4. Your Hair Takes Forever To Dry

Woman adjusting wet hair.

Do you have hair that just won’t dry?

You’re going out tonight, but you just got home from work. No problem, you still have plenty of time to shower, wait for your hair to dry, and then style it, right? Wrong…

For some reason, your hair takes forever to dry. It even seems almost resistant to drying. At least, in a normal amount of time. You’ll often notice droplets of water just sitting on top of your strands, hours after you’ve washed it. That’s another sign that you have low porosity hair.

The best way to dry low porosity hair is by using cotton. This will absorb the moisture without turning your hair into a frizz ball. First, squeeze out all the moisture you can when you’ve finished showering. You can use a towel to extract even more moisture. Once your hair is damp, wrap an old cotton t-shirt around your hair to fully absorb the moisture. When you’ve left that long enough, you can then allow your hair to air dry until it’s fully dry.

5. Hair Color Treatments Don’t Work As They Should

Woman wearing sunglasses and smiling.

People with low porosity hair will have trouble coloring their hair.

Ever noticed that for some reason, hair color treatments don’t work as they should on your hair? That they just don’t work for your hair like they do for other people’s? In some cases, you might have a hard time getting the color to apply to your hair. It’s possible that you might succeed in getting the color into your hair, but it doesn’t look anything like the company says it should look. Or, it just might not work to color your hair at all. If this is you, then you most likely have low porosity hair.

How To Test The Porosity Of Your Hair

Woman holding a glass of water.

A glass of water can help you figure out the porosity of your hair.

Those five signs above are a good indication that you have low porosity hair – particularly if all five apply to you. But if you want to test the porosity of your hair in order to know for sure, there’s a simple way to check just how porous your hair really is.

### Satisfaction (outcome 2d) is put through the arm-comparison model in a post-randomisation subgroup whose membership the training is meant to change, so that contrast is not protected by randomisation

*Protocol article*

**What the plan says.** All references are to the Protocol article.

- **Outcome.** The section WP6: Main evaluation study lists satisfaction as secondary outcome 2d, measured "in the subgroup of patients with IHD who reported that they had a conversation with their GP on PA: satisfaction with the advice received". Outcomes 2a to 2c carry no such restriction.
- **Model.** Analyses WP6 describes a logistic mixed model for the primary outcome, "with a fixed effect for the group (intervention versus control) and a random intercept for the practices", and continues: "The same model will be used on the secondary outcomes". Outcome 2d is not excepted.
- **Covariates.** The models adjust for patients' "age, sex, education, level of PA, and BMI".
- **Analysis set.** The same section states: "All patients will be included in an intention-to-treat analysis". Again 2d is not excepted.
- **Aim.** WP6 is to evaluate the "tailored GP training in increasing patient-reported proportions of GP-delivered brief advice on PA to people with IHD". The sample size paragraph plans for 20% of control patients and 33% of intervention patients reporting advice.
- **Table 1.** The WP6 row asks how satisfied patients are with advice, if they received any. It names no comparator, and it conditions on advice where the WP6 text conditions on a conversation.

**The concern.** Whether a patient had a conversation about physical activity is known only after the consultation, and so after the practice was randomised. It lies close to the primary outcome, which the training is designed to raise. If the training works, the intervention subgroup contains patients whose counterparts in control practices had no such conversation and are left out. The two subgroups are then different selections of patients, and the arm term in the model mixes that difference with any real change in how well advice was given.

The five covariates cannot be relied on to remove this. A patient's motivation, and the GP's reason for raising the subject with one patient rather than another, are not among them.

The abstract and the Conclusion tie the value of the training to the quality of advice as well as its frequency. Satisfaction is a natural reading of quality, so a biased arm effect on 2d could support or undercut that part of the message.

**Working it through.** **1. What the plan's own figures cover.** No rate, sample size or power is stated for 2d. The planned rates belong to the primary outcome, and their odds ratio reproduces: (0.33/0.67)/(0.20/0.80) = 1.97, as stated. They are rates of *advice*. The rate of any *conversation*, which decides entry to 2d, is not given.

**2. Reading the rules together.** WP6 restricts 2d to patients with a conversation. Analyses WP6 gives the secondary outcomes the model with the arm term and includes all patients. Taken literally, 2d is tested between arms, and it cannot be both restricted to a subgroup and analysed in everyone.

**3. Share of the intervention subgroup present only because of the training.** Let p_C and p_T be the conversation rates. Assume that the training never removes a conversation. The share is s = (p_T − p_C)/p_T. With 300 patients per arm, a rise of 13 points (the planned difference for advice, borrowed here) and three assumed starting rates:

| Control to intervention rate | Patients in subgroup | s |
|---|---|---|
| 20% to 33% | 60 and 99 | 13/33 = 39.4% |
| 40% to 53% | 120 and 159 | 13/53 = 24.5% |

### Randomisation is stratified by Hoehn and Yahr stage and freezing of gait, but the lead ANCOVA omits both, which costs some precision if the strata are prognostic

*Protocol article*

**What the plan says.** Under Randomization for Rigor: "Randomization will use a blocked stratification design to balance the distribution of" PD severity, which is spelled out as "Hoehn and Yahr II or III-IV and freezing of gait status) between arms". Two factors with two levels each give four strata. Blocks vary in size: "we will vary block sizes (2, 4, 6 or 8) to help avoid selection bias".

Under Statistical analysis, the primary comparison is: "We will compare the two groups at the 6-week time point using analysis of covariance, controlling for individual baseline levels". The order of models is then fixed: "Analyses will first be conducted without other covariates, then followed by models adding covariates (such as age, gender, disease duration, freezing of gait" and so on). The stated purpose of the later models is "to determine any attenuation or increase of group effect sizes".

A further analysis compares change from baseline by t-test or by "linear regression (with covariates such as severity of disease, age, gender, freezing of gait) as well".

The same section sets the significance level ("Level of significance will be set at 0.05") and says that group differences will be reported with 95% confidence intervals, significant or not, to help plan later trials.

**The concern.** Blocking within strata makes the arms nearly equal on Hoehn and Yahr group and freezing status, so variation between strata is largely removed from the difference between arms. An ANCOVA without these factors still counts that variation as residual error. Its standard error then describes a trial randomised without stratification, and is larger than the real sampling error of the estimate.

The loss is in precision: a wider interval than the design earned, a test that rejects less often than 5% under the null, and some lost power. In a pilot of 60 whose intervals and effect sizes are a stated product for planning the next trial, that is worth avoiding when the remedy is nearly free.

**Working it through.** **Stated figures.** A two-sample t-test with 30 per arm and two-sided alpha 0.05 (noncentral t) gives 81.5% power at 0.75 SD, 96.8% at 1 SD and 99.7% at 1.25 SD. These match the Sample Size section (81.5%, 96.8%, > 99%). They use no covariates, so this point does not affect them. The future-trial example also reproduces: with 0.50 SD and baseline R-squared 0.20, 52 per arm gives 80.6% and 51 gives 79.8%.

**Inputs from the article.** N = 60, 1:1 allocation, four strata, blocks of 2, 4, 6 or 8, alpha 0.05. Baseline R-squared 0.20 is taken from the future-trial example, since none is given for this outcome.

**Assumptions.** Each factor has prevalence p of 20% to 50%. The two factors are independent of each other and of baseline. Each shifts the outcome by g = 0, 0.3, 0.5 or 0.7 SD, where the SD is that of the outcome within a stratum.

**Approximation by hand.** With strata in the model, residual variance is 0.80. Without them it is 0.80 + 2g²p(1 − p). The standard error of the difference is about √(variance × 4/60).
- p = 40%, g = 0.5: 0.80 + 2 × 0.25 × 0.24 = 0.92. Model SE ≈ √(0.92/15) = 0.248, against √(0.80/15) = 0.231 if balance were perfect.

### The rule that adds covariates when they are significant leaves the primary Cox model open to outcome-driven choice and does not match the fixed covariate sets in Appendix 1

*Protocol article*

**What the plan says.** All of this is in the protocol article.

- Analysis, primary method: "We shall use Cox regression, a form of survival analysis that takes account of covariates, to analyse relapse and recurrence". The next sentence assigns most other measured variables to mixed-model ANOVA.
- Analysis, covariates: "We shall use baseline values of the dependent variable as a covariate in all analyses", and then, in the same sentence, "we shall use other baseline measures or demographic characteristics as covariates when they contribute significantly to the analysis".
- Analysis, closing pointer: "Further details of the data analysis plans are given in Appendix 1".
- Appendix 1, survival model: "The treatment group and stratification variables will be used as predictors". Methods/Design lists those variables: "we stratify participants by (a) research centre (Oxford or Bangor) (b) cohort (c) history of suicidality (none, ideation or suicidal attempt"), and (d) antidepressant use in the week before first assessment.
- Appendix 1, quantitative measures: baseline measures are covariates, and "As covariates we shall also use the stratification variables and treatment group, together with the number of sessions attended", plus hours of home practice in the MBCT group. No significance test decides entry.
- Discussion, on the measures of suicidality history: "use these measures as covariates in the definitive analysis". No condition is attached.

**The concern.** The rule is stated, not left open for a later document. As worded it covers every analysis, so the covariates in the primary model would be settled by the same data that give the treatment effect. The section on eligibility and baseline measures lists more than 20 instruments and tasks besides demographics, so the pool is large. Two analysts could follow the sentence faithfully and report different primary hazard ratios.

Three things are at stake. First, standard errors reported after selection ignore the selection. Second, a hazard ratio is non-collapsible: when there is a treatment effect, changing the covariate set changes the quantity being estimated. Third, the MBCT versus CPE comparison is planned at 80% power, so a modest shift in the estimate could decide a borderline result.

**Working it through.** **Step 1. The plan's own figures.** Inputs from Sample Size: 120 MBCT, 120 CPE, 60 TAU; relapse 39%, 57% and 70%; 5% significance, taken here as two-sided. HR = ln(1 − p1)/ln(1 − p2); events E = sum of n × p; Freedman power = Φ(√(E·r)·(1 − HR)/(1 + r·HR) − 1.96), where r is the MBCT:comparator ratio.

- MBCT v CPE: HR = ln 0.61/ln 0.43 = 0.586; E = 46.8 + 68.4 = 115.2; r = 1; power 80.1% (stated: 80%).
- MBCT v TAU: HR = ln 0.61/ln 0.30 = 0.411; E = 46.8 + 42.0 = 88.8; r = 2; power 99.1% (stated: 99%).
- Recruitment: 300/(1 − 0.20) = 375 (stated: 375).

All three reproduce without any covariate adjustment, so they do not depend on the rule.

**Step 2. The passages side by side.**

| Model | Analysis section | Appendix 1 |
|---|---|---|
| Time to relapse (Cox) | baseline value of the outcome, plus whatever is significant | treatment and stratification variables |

Fill a glass with water, and place a couple of strands of clean hair inside it. If your hair sinks straight away, that means your hair is high porosity. The moisture gets absorbed into your hair really quickly, which is what makes it sink so fast.

If your hair starts sinking slowly, that means you have normal porosity hair.

And if you’re watching this hair for around four minutes and there’s nothing doing (your hair is refusing to sink), that means that you have low porosity hair. The moisture is not getting absorbed into your hair, which means it won’t sink (or will take more time to do so than you care to sit there watching it).

The Positive Sides To Having Low Porosity Hair

So we’ve covered the hard parts about having low porosity hair. We know that it can take a little more patience and TLC to get your hair to absorb moisture, which can come naturally to your high porosity-haired friends. However, once you’ve succeeded in getting the moisture into your hair, it stays there for much longer. People with high porosity hair might have an easier time getting moisture in, but will have a much harder time keeping it in.

Likewise, you might struggle to get some color into your low porosity hair. Once you’ve succeeded, though, your color will last a lot longer than it would if you had high porosity hair.

Another advantage to having low porosity hair is that when well cared for, it looks shiny and healthy. This is again because it manages to hold onto moisture better than other hair types. So there you have it, the positive sides to having low porosity hair.


Low porosity hair has its challenges. It can need a bit of trial and error before you work out the best way to treat your hair. However, it’s actually often thought of as the best type of hair to have, because of how well it holds in moisture and hair products. Some even think it requires less work than high porosity hair, which can need a lot of treatments to keep moisture in.

If you have low porosity hair, do your research to discover the best ways to take care of your locks. Once you’ve got it down pat, you’ll be able to adore your glossy, beautiful hair without the frustration.